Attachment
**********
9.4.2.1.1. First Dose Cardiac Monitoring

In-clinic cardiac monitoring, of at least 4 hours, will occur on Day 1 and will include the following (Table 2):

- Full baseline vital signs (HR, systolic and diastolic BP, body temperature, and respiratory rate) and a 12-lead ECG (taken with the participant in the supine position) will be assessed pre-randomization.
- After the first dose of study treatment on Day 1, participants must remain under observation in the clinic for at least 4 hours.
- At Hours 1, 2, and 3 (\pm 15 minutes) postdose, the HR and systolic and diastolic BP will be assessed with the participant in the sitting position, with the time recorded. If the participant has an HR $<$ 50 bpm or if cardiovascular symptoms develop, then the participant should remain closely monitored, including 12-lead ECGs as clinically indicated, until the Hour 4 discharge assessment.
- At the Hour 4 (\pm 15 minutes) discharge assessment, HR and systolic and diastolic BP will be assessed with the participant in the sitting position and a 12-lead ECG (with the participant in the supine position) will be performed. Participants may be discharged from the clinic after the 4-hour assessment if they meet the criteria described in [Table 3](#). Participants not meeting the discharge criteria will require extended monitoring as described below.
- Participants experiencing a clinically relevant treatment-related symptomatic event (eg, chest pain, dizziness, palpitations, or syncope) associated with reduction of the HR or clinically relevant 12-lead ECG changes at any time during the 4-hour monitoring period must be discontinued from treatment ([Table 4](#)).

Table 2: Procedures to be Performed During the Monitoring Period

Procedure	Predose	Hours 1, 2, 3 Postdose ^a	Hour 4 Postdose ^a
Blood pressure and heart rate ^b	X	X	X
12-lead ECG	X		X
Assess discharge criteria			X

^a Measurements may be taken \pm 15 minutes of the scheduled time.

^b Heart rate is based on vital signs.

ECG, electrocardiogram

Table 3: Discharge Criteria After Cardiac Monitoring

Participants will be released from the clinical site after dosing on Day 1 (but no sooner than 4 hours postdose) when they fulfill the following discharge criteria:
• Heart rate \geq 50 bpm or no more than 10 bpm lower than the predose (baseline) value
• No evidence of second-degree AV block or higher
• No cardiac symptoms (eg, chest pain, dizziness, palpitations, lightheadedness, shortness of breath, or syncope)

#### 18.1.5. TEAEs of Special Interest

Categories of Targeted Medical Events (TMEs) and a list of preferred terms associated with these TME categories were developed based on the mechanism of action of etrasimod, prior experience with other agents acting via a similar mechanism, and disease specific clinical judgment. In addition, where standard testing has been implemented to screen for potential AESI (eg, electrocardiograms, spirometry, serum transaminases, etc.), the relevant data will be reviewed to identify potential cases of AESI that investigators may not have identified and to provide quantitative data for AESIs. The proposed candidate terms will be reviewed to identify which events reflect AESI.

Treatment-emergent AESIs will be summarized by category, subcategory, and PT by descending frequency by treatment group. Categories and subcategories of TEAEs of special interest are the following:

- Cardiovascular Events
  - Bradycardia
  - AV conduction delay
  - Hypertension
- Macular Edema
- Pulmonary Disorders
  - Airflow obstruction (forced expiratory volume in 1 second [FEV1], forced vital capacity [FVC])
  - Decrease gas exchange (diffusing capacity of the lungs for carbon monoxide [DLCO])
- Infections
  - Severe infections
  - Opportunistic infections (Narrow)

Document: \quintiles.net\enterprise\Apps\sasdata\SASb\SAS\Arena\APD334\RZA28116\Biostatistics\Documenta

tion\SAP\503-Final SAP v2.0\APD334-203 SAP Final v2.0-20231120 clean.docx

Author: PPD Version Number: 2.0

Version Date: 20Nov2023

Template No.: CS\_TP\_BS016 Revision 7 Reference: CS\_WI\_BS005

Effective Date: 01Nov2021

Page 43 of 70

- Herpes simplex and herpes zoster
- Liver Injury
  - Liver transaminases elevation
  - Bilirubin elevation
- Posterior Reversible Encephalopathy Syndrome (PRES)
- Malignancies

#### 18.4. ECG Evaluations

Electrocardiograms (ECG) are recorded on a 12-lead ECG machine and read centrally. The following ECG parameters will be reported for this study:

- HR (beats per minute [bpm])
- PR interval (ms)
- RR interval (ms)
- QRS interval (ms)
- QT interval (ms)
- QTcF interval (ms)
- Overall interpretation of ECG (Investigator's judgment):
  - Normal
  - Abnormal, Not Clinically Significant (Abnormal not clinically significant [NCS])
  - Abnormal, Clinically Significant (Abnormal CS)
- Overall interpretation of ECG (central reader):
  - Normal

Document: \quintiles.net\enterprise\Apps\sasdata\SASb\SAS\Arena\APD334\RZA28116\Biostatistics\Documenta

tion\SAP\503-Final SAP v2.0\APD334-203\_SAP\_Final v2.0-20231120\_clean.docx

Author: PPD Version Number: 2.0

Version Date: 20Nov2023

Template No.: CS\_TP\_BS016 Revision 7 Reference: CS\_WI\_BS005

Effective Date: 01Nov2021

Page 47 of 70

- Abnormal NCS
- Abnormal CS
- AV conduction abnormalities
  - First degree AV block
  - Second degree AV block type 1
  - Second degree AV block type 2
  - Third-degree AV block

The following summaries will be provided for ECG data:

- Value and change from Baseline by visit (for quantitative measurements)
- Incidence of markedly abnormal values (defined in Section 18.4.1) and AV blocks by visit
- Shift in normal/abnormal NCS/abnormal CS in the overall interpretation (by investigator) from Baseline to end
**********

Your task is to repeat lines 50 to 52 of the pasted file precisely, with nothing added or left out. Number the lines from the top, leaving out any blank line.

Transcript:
- HR (beats per minute [bpm])
- PR interval (ms)
- RR interval (ms)